Feature Descriptions

  • Blind Driving Assists: Blind and Low Vision players can use informational audio content during gameplay that will help them navigate tracks, improve their lap times, and complete races. Players will be able to enable each set of cues individually as well as adjust their pitch and volume to best suit their needs.

  • One Touch Driving: Players have the option to choose their own combination of enabling braking, steering, and throttle assists to reduce the number of simultaneous inputs required. These driving assists will allow users to customize their driving experience and play with as few or as many assists as they wish.

  • Screen Narrator: Players can enable narrator to receive information conveyed through the UI and to help navigate menus. In addition, there will be options for players to customize the narration system, offering new flexibility to choose what information is conveyed.

  • Dynamic Audio Description: Players will have in-game cinematics with custom audio descriptions that change based on time of day and weather conditions.

  • Text-to-Speech/Speech-to-Text: Players can utilize these options to participate in multiplayer voice chat to send synthesized voice to other players using text-to-speech or view incoming communication from other players in text form, utilizing speech-to-text.

  • UI Colorblindness Modes: Players with tritanopia, deuteranopia, or protanopia can change certain colors in the UI theme so that UI information and focus states can be easily distinguished, as desired.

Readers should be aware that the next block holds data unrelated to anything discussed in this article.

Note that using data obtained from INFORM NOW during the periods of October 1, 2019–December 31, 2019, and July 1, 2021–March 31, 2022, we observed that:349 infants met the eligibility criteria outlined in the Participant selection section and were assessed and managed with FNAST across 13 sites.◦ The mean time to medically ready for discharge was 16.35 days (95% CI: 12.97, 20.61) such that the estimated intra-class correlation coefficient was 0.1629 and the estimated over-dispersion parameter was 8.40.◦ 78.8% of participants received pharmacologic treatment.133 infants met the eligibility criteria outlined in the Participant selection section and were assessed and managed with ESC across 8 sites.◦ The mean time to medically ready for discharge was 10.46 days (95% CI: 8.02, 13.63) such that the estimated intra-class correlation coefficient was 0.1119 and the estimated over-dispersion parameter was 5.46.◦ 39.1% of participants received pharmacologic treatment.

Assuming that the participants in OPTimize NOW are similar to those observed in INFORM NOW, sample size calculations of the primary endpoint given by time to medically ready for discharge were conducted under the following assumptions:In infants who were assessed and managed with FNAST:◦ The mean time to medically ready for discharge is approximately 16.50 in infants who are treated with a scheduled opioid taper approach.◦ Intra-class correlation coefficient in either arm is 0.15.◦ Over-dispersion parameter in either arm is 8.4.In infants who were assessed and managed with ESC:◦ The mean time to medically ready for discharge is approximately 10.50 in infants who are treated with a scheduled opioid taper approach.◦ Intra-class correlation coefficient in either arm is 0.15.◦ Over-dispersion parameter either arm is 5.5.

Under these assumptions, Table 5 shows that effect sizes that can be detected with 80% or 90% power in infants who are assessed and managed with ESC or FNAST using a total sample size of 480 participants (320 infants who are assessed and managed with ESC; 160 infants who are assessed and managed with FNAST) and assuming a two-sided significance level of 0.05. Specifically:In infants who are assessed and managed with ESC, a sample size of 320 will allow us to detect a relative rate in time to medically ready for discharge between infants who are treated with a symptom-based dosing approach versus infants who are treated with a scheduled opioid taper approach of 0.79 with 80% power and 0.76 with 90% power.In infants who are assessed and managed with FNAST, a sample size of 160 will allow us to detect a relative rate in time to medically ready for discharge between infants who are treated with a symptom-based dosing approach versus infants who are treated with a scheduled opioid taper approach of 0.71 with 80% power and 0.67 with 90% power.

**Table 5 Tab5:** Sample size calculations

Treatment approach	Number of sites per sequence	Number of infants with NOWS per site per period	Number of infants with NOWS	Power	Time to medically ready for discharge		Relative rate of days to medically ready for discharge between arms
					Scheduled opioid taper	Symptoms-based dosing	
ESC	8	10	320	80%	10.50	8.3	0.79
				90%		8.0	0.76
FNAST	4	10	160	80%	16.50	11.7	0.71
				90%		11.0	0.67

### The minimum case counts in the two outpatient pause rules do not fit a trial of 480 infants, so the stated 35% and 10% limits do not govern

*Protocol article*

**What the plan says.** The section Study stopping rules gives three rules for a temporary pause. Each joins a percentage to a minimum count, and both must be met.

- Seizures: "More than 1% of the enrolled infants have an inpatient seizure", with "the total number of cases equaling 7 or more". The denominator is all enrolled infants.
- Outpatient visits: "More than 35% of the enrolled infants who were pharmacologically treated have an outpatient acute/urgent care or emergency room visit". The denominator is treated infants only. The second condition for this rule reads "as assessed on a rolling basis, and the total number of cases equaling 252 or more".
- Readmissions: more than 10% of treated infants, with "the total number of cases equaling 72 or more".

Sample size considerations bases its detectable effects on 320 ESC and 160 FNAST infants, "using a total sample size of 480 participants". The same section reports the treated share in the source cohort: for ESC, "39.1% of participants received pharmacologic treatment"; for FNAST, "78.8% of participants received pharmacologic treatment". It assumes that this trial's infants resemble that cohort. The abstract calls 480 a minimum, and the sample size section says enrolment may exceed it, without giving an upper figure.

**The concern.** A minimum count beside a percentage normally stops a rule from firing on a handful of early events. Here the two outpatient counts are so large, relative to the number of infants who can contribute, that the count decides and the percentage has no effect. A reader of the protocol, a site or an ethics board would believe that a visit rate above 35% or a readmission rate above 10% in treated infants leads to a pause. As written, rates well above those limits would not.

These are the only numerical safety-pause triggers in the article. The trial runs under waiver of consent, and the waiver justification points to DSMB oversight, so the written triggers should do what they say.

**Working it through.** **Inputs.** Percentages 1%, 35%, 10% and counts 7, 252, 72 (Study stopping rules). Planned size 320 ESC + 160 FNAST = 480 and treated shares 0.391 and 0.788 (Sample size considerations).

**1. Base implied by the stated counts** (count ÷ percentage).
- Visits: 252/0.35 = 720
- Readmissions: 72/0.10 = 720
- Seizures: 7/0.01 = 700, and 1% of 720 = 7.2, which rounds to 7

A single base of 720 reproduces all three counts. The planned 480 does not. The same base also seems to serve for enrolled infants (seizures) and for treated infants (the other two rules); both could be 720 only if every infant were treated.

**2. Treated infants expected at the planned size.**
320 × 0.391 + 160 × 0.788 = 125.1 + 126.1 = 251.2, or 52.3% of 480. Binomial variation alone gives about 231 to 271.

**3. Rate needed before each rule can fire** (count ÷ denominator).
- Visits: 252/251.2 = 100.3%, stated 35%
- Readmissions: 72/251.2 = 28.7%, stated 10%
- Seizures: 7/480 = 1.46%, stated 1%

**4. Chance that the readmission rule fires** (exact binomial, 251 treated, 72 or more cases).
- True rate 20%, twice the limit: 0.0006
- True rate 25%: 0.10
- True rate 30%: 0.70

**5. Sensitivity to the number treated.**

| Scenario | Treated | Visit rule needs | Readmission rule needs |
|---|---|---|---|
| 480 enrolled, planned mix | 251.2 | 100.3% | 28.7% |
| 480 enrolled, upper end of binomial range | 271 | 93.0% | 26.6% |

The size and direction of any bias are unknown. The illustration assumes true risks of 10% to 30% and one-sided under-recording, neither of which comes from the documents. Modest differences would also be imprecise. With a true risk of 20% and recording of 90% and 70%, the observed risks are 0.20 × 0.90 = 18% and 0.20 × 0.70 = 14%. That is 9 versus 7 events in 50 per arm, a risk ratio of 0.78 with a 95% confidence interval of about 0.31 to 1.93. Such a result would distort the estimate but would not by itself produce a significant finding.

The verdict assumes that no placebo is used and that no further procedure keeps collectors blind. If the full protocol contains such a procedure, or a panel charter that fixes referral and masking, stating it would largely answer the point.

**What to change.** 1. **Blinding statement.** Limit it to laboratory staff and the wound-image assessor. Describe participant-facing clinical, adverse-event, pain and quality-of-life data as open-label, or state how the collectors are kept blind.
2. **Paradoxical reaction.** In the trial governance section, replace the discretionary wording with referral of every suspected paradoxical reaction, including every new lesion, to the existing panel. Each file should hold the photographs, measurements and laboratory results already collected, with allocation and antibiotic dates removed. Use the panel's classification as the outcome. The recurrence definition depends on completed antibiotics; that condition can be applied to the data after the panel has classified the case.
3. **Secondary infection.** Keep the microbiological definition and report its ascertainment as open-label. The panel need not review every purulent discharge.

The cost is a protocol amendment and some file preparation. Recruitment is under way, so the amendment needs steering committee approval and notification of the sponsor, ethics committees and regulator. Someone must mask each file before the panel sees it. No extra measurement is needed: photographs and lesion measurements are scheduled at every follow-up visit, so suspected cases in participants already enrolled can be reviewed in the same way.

• World Colorblindness Filters: Players with tritanopia, deuteranopia, or protanopia can add a filter to the rendering of 3D objects like tracks, cars, drivers, in-game cinematics, etc. to make color information distinguishable, as desired.

  • Controller Remapping: Gameplay controls can be remapped through the settings, offering additional flexibility to a players’ desired control scheme.

  • Subtitles: Players can enable subtitles, as well as adjust subtitle font size and subtitle background opacity.

  • Audio Customization Settings: Players are able to independently customize the volume of various groups of sounds to create their preferred audio experience.

  • Opponent Difficulty: Players can customize opponent driving levels when racing with AI.

  • Text Scaling: Players can adjust their menu text to various scaling options. In-game HUD will also have some re-sizing support.